In the Place of Simon the Cyrenian

Welcome to the first week of Easter.

Last week we experienced the most profound story in human history. We sat with Jesus and the apostles at the last supper. We watched Jesus walk His passion. We wept with the wailing women and we stood at the foot of the cross with Mary and the beloved John as we heard Christ say, “It is finished” and bow His head and give up His spirit (John 19:30).

We mourned the death of Jesus as He was laid in the tomb, and we then rejoiced with Mary Magdalene and ran to the empty tomb with Peter and John. Rejoice, our Lord is risen! Our debt has been paid, alleluia!

Now what?

I am always struck by the profound beauty of the Church’s liturgies during Holy Week. As we remember the Paschal mystery of our Lord my heart is stirred and I am moved at my core. When the Son rises on Easter Sunday I rejoice and am glad. But then I wonder, what is next, where do I go from here?

On Good Friday as I watched the Passion of the Christ, the character of Simon the Cyrene, for the first time struck me in his importance. Up until then I had always passed Simon off as a supporting character, an unfortunate bystander pressed into service, but nothing more. Yet as I reflected on the Passion this year I realized that I am Simon. We are Simon.

Every time we pray the Stations of the Cross, we are Simon. We are walking the Passion with our Lord. Simon experienced the Passion of our Lord in the most intimate way, in immediate proximity to Jesus. He was with Jesus during his last hours. He looked into the bruised and bloody face of Jesus only inches away from his own. When we celebrate the liturgies of Holy Week we too are walking with Christ intimately, and this walk transforms us.

I wonder what happened to Simon after he finished helping carry the cross. Atop Calvary, Christ and the Cross had reached their destination, Simon’s service was no longer needed. Did he run away, or did he stay and watch? We do not have any explicit biblical description of what happened to Simon after helping carry the cross, but I assure you, that experience transformed Simon. Imagine what he must have been thinking as he was pressed to carry the cross. He must have wondered who this condemned man was. Why did he have a crown of thorns? Why was was his body so scourged before he was to be crucified? Why are some weeping and others are jeering? Had Simon heard of Jesus through stories before he helped carry the cross? He must have been confused and pondered what was happening. What must have transpired when he looked into the eyes of the Son of God so closely?

How could Simon not be transformed by carrying the cross, weighed down by our sins, alongside our savior Jesus? How can you experience so closely the suffering of our Lord and not be changed? That experience would have stuck with Simon for a very long time. While we do not know exactly what happened to Simon after his experience, we can reflect on ourselves after we experience this same story. After we have witnessed the Passion of our Lord each Holy Week, what do we do next, how are we transformed? When we are faced with the story of the Passion we cannot leave the same, we are changed. The question we must ask ourselves is, will I run or will I stay?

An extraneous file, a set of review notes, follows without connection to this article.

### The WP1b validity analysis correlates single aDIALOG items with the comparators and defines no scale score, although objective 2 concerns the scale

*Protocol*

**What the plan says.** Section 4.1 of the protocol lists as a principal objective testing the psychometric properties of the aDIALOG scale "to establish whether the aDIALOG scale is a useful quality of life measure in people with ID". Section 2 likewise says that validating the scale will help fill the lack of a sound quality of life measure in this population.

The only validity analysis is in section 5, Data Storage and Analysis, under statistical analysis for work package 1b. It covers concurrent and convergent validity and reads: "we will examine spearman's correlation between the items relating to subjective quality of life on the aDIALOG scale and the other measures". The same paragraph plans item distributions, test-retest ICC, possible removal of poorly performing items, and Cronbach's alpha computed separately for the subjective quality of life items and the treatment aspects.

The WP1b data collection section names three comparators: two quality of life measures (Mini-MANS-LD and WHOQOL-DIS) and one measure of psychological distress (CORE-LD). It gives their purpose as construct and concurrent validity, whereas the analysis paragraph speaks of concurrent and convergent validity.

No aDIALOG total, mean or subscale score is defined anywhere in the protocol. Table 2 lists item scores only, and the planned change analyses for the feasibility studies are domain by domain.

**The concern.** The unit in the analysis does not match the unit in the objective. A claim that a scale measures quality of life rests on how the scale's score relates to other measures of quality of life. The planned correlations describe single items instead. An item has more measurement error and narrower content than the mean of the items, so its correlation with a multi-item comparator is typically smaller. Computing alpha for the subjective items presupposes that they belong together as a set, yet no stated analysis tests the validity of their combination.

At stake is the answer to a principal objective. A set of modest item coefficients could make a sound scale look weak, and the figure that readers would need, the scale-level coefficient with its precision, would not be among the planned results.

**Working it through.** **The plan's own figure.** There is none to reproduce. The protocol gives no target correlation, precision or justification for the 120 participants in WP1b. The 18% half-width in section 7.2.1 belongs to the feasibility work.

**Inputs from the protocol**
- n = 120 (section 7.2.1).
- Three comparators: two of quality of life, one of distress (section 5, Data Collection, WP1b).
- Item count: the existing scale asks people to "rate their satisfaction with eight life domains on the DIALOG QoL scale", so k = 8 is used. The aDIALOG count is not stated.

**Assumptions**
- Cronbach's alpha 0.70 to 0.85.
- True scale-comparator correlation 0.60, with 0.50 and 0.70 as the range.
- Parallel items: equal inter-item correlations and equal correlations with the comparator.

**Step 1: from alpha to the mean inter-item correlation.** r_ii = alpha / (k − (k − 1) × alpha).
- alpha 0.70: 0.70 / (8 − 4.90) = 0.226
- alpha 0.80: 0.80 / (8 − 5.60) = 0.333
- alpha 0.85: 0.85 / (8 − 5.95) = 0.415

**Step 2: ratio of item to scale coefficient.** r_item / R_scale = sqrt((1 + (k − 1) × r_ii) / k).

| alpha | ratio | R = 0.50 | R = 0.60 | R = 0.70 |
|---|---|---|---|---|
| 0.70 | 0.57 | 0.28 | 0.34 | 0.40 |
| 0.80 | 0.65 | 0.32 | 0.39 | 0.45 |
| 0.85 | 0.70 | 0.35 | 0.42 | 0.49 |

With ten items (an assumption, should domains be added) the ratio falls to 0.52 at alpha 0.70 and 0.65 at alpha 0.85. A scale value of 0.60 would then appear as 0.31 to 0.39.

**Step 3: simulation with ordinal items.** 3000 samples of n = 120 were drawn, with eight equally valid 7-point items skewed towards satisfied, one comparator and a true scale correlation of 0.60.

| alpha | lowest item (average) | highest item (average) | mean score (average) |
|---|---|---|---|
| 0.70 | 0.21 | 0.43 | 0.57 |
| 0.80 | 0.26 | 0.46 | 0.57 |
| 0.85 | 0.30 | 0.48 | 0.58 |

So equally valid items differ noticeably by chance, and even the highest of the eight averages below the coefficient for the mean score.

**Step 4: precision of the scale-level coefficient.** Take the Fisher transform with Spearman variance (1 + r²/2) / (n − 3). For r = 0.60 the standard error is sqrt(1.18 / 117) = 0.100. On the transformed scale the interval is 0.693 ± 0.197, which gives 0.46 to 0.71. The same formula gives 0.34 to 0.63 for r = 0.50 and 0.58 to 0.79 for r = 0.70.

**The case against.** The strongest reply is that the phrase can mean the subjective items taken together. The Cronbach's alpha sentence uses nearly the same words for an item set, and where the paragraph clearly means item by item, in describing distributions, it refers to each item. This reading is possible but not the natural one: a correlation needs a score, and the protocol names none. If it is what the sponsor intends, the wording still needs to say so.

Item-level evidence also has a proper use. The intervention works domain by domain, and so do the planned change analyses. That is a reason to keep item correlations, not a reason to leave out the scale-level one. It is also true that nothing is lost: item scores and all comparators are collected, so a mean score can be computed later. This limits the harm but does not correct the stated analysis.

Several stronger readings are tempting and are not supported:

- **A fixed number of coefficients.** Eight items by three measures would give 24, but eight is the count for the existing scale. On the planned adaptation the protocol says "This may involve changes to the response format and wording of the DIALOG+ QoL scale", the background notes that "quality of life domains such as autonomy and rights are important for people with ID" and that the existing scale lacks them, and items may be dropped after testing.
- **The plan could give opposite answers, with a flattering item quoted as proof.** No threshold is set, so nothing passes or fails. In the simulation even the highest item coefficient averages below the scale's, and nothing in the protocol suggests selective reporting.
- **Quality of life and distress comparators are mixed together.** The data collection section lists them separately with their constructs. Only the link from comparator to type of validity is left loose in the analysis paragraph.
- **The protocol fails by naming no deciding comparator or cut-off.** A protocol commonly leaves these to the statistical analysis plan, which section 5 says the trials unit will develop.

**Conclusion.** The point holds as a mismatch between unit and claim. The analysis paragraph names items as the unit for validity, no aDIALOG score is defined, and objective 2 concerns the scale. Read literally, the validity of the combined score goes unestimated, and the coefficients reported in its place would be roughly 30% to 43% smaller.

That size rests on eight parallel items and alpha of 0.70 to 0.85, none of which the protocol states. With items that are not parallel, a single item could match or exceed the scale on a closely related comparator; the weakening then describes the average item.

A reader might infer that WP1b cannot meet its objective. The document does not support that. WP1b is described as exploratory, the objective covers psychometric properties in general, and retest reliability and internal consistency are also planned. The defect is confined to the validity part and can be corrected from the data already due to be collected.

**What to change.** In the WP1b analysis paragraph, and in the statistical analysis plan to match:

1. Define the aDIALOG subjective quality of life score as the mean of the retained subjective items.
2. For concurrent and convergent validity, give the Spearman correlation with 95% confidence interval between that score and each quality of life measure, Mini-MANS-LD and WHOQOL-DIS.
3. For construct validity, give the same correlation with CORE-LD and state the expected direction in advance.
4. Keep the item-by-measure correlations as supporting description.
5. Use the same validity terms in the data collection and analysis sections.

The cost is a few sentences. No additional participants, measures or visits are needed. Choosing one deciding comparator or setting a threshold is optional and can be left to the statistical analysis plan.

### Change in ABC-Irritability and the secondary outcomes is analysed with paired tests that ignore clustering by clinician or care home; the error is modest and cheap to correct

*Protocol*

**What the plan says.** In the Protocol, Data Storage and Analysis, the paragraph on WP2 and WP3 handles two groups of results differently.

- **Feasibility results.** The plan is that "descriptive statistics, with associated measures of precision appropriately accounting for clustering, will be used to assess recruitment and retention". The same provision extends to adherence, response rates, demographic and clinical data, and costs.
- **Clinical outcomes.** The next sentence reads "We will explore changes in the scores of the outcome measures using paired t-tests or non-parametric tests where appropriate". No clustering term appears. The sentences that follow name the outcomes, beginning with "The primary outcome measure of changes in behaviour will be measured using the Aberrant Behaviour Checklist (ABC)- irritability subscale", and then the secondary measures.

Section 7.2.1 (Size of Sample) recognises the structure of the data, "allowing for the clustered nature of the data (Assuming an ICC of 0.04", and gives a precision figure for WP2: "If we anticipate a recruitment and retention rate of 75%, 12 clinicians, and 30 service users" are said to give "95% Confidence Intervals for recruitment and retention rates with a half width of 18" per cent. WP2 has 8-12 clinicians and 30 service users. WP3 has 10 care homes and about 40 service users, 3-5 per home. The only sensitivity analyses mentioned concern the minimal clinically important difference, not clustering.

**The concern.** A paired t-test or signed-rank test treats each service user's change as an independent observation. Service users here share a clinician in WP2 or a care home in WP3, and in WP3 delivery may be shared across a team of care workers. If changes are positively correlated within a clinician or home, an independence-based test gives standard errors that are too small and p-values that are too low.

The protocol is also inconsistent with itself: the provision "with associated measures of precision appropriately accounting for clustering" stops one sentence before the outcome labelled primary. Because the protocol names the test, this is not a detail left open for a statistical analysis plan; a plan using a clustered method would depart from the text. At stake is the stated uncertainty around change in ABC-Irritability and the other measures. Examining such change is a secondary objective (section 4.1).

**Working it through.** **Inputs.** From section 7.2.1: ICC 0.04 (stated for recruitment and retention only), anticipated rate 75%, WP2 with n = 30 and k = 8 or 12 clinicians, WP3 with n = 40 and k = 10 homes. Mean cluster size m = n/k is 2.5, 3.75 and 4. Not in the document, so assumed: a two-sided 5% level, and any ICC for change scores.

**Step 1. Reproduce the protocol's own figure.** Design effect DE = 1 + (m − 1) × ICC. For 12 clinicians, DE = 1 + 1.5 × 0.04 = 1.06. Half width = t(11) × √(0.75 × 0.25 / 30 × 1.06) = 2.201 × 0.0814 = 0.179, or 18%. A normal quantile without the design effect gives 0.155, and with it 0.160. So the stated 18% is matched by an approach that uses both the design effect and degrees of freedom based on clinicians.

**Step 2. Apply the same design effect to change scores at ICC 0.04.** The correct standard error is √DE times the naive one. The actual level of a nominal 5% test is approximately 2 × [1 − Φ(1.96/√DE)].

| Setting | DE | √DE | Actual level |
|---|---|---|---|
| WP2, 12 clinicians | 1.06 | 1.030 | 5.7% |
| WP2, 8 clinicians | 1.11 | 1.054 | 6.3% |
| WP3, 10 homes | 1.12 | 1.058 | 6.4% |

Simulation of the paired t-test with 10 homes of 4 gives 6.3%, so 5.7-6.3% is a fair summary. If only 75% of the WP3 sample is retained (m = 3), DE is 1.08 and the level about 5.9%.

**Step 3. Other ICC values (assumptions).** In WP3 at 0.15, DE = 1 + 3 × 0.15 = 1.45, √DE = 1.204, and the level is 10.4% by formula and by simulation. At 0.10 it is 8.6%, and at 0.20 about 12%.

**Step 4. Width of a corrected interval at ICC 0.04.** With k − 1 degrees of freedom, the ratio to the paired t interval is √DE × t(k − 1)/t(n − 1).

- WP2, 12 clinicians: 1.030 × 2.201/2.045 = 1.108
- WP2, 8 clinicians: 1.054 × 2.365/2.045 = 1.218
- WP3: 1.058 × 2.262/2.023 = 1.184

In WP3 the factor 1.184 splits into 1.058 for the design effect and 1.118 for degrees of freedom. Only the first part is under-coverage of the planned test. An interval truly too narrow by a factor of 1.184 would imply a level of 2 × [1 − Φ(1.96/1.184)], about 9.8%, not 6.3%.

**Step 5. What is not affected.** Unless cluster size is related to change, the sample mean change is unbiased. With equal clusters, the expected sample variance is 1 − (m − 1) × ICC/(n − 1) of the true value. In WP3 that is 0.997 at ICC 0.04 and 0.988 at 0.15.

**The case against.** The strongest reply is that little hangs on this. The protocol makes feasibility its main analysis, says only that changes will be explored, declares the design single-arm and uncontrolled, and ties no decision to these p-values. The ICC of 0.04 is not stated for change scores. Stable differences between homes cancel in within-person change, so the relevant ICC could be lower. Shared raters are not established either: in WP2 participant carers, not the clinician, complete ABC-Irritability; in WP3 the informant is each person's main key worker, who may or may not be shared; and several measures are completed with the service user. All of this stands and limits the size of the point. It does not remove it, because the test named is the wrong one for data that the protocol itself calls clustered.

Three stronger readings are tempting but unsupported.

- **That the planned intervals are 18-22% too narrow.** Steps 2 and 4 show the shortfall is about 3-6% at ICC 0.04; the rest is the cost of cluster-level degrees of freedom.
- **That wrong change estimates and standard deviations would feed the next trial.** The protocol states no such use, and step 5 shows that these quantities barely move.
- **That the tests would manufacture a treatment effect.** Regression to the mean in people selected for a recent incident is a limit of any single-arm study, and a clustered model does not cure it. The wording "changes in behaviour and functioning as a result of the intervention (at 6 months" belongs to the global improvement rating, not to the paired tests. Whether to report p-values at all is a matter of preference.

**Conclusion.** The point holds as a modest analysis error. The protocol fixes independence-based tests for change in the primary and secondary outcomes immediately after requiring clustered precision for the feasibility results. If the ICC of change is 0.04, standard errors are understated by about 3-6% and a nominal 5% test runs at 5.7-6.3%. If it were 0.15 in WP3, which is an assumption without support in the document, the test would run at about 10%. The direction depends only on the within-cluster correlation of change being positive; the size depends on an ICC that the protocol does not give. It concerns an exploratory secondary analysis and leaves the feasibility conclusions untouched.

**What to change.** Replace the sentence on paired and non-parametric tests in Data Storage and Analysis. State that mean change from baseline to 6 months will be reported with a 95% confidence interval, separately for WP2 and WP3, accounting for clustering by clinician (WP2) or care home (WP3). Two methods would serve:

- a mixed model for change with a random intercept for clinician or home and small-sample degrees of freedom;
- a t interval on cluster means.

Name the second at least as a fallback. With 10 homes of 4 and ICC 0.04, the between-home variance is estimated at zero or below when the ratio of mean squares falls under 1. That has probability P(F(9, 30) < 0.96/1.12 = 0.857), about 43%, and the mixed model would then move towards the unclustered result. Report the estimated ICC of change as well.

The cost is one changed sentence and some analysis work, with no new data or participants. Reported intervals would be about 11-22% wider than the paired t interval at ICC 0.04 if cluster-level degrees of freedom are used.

Once we experience Jesus our lives are changed. We cannot help that fact. Yes we can turn away and return to our old life, but that experience will always be calling to us. We cannot shake the nagging story of Christ’s sacrifice for our salvation.

Hope is how we are transformed by Christ. As you reflect upon your own life, do not despair, but hope! If you find yourself like Peter, having denied Jesus, do not despair, Jesus loves you and offers you forgiveness just as he did to Peter. Or perhaps you find yourself more like John the Apostle at the foot of the cross, rejoice in your closeness to the Lord and hope in his resurrection! Perhaps you are Simon the Cyrenian, you have experienced the Passion, you are changed, but you do not understand what it all means. Embrace the uncertainty, trust in the Lord and let your life be transformed.

In the Gospel of Mark, we are given the name of Simon the Cyrene as well as his two sons, Alexander and Rufus. This begs the question, how would Mark know the names of Simon and his family? This is strong evidence that after the crucifixion Simon the Cyrene and his family became followers of Christ and were known by the apostles and other members of the early Church, so much so that it would be important enough for Mark to use their names in his account of the Gospel that was written circa 70 AD.

So, now what? Just as we do not have a written account of Simon the Cyrenian’s life after his experience with Jesus, your story is not yet written either. Today we are living in the glory of the resurrection. You have witnessed the Passion of the Lord and you know the end, Jesus is risen! Jesus suffered the Passion for you. In his resurrection we are freed from sin and death. Let your life be transformed, and as we walk away from Calvary, as Simon the Cyrenian did, let us continue to walk with the Lord. Where where you walk?